Yale University. Class of 1867.

Report of the trigintennial meeting with a biographical and statistical record online

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Esther Mabel prepared for College at the Coates College, Terre Haute, Ind., entering in
1894, and is now in her Senior year.

Beatrice Emogene and Helen Frances are studying at home.

Every member of the family has been in excellent health during the whole of their lives.

Willard Eddy, the youngest brother of Henry Turner Eddy, who was born in 1845 at
Turner. Me., graduating at Yale in 1870 (A. B.), LL.B. at Albany, N. Y., is practicing
law at Hartford, Conn.


Brothers. Gamma Nu. Oration.




Charles Samuel Elliot, son of Samuel Hays (Union College) and Marcia Lauretta
(Harvey) Elliot, was born at VVoodbridge, Conn., December 31st, 1846.

He fitted for Yale under E. C. Hall at New Haven, Conn., and entered the class of '67 in
July, 1863.

His father was of English stock, and a Clergyman by profession. On his mother's side,
the Harveys were among the early settlers of Jamestown, N. Y.

After graduating he was connected with the U. S. Mail service for a few months. In
March, 1868, he became one of the editors of the New Haven "Palladium." In 1871 he went
to Boston, Mass., and was Assistant Editor of the "Post" until December, 1872; the following
Spring, in the month of April, he accepted the Managing Editorship of the New Haven
"Journal and Courier," which position he held until 1878. In January, 1875, he was engaged
as chorister and organist at Trinity Church, New Haven. Went to Europe, September, 1878,


and was there two years. Resided principally in Paris, studying music. Was organist of the
American Episcopal Church of the Holy Trinity while there. Returned to this country in
1880, and took up his residence at New London, Conn., teaching music and being organist of
St. James' Church at that place.

Left New London, January- ist. 1883, and the same year took up his residence at Wash-
ington, D. C. where he was engaged in literary, musical and editorial work. Until January,
1888, was the Washington correspondent of the New York "Commercial Advertiser,"' the
Philadelphia "Evening Telegraph," and Boston "Congregationalist."

During the years 1885-86 he wrote and delivered in Washington, D. C, Boston, New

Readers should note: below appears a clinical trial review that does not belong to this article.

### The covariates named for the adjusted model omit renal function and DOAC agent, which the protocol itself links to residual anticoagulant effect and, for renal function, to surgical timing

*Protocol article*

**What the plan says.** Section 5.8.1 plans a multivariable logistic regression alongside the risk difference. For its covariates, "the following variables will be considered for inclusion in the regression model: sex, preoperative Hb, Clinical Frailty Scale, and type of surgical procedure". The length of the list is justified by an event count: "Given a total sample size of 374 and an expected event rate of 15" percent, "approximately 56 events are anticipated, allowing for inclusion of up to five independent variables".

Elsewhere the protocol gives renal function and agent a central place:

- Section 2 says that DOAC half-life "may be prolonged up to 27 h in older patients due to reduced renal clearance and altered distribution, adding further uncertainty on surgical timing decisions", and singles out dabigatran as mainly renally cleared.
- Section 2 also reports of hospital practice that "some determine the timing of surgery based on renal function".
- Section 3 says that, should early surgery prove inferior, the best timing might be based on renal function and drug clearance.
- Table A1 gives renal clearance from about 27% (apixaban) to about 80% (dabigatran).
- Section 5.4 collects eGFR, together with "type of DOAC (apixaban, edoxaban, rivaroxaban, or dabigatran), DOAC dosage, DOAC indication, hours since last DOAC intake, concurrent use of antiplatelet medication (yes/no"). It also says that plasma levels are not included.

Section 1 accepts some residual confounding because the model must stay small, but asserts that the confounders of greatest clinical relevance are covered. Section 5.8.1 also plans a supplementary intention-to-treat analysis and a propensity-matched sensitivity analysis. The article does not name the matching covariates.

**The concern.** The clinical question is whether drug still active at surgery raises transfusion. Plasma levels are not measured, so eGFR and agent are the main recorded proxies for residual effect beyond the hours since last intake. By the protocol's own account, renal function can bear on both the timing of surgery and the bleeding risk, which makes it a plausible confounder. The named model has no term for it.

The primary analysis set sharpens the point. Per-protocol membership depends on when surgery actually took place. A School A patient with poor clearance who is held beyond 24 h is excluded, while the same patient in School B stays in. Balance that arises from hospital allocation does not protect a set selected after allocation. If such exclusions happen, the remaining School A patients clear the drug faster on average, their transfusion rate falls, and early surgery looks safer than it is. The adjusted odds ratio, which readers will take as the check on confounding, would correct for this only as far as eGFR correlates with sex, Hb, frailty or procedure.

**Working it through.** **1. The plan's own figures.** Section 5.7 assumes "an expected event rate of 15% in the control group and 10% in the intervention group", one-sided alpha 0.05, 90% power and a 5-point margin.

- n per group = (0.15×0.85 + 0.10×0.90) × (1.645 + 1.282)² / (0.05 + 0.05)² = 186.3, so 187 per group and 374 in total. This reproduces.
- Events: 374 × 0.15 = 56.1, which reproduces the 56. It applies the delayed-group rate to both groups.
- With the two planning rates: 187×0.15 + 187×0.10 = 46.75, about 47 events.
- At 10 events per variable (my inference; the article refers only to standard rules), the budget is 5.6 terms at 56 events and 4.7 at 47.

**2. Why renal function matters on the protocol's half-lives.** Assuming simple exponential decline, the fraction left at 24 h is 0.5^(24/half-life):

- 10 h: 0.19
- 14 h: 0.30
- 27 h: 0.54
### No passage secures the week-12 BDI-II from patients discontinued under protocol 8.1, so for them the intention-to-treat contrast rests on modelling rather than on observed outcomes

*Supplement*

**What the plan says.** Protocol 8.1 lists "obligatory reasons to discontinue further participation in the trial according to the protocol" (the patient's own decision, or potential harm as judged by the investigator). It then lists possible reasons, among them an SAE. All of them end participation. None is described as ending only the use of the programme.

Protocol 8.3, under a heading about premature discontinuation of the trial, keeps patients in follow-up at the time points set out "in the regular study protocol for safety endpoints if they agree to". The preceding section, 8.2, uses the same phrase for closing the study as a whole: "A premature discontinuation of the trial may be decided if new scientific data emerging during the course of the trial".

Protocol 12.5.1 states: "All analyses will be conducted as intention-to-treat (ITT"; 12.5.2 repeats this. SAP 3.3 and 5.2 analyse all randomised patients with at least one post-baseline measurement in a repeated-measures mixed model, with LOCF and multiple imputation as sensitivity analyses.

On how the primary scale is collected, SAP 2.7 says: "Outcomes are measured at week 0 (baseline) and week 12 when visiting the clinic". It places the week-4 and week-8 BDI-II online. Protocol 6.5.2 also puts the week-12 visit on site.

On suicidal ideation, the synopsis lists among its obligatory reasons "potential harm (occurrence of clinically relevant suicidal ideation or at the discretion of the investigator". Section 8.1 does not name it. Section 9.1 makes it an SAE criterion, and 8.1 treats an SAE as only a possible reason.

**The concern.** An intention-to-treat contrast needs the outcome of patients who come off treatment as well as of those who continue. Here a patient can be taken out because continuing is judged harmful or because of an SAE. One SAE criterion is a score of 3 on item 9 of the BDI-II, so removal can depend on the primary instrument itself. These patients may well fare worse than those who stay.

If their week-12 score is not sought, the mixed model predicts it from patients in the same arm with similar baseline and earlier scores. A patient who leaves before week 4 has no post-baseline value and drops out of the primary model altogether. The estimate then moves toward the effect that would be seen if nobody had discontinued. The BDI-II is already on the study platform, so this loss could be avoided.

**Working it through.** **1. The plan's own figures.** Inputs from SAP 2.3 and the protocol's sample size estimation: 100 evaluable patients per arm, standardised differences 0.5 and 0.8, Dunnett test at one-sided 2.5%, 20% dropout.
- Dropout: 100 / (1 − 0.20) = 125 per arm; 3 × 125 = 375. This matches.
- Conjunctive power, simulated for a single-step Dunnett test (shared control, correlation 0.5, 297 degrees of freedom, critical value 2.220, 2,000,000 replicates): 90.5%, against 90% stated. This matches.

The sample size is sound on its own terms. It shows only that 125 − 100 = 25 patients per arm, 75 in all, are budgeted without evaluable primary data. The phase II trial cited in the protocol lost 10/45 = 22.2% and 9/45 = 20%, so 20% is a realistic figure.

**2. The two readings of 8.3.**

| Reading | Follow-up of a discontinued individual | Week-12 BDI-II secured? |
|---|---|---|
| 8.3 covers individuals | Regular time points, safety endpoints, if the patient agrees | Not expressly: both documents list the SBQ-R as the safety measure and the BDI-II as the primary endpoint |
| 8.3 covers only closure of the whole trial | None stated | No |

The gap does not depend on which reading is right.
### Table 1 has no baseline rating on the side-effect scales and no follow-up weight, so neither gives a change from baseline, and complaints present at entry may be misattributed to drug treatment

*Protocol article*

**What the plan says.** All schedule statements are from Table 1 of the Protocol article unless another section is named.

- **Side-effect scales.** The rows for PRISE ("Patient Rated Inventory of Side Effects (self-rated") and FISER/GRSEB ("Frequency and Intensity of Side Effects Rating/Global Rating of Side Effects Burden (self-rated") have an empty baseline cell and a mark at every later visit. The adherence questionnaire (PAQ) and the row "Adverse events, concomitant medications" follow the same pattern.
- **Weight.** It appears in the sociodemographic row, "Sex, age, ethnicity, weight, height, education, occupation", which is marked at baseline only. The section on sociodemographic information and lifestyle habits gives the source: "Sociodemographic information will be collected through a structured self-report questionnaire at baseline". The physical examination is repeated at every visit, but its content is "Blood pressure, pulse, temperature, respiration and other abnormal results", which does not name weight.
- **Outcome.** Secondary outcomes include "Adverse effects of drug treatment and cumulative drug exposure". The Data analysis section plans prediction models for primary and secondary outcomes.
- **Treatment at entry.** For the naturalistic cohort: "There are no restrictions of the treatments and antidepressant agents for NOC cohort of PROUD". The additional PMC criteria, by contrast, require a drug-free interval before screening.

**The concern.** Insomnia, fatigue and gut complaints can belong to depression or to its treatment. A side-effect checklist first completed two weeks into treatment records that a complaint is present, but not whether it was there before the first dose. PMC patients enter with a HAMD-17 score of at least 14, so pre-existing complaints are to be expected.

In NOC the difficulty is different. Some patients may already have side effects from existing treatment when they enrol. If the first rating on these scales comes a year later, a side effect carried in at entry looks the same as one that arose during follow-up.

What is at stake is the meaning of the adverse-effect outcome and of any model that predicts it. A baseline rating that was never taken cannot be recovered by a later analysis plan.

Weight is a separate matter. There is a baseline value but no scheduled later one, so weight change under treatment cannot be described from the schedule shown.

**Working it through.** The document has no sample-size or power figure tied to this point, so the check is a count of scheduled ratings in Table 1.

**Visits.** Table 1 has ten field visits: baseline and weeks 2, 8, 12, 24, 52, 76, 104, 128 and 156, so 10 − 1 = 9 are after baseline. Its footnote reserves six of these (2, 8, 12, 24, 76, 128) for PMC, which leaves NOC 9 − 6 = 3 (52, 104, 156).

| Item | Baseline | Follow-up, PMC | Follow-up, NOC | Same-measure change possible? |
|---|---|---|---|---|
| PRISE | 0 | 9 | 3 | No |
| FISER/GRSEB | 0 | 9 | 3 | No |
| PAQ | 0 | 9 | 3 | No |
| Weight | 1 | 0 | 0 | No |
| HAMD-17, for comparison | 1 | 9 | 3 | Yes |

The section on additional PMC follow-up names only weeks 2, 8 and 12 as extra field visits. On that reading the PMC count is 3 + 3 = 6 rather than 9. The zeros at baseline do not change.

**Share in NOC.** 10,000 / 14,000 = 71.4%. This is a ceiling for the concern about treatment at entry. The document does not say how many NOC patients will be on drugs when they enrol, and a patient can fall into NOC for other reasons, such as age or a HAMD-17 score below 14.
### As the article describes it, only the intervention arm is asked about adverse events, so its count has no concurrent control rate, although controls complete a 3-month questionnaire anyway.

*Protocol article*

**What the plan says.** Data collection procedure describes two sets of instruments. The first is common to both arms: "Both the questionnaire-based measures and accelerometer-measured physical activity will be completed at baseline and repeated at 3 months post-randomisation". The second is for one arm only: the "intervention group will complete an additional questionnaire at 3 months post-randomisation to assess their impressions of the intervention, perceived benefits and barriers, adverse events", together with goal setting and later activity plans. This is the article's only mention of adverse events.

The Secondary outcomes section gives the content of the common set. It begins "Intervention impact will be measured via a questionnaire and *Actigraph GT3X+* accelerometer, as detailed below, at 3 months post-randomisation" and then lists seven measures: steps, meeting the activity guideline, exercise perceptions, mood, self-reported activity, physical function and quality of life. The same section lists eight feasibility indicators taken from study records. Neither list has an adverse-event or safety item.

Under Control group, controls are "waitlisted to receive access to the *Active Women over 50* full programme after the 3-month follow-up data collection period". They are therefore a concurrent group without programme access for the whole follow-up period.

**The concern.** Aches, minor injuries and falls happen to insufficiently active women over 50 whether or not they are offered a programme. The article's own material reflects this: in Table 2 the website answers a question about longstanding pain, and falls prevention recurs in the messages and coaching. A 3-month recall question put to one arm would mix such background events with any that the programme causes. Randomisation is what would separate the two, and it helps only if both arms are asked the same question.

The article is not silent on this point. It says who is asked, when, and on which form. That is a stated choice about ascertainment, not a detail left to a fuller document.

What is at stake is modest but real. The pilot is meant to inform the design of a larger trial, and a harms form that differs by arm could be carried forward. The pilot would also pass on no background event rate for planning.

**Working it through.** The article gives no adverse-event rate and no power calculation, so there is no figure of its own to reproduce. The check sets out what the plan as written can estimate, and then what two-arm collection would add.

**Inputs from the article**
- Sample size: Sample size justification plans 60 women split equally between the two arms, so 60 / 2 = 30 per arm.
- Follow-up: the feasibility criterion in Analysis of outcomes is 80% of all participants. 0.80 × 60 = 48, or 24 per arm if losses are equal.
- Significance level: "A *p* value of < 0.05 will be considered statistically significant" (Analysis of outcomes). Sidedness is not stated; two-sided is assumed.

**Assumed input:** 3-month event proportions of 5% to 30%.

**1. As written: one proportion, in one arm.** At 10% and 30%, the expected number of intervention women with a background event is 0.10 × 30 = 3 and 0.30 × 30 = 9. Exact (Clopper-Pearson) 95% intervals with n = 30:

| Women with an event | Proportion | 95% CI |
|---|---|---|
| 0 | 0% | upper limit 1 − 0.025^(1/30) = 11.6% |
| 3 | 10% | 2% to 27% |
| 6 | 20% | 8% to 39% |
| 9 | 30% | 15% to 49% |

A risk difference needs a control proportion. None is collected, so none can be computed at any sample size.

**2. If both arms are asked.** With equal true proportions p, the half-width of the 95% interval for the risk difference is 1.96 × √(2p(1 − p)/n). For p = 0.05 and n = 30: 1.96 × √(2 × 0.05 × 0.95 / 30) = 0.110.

Haven, New London and other places, a series of lectures on musical subjects, which were
well received.

In 1888 he became Assistant Editor of the New York "Commercial Advertiser," residing
m New York City when that paper passed into other hands. In January, 1891, he became
editor of the "American Exporter." In December, 1892, he again engaged in newspaper work
in Washington, D. C, on the "News" and the "Post" of that city until January 1st, 1895. when
he removed to New York, and established the -Musical Publishing House of Charles S. Elliot
& Co., 156 Fifth Avenue. New York City, which also acts as American Agent for the Lon-
don (England) Music Publishing House of Dr. Charles Vincent.

He has crossed the Atlantic several times on business connected with this enterprise, and
in February, 1897, accepted a proposal from Dr. Vincent to go to London and assume the
management of his business establishment there during his ab.sence in Australia. In 1896
he was elected one of the founders of the American Guild of Organists, and while in London
was cho;en Secretary' of the " Light Reading Club."


Brothers, Delta Kappa, Delta Beta Chi, D. K. E. Spade and Grave. Honorary Wolfs
Head 1892. First Dispute.



James Greeley Flanders, son of Walter Powers Flanders (Dartmouth, 1831) and Susan
Everett (Greeley) Flanders, was born at New London, N. H.. Deceml^er 13th, 1844. He
fitted for College at Phillips Exeter Academy under Gideon L. Soule, and entered the Class of
'67 in the Fall of 1863.

His father studied and practiced law at New London, N. H., till 1848, when he removed
to Wisconsin, locating in Milwaukee, and there died in 1883. He did not follow his pro
fession, the Law, but engaged largely in Real Estate.

James Flanders, his father, and the grandfather of our classmate, was a distinguished
lawyer and legislator in New London, N. H. He was born in 1740, and died in 1820. He
was a prominent figure in the military and civil life of the Colonies during the Revolution;
both he and his son were members of the Legislature of New Hampshire for several terms.


On his mother's side he is descended from the Greeleys of Newburyport, Mass. Jona-
than Greeley, her father, was a prominent and distinguished man during the period in which
he lived, and his daughter, Susan Everett, died in 1888 in Milwaukee, Wis.

After graduating he studied Law one year at his home in Milwaukee, then entered the
Senior Class in Columbia Law School, where he graduated, and was admitted to the Bar in
May, 1869. Became a member of the firm of Davis & Flanders July i, 1868, which firm be-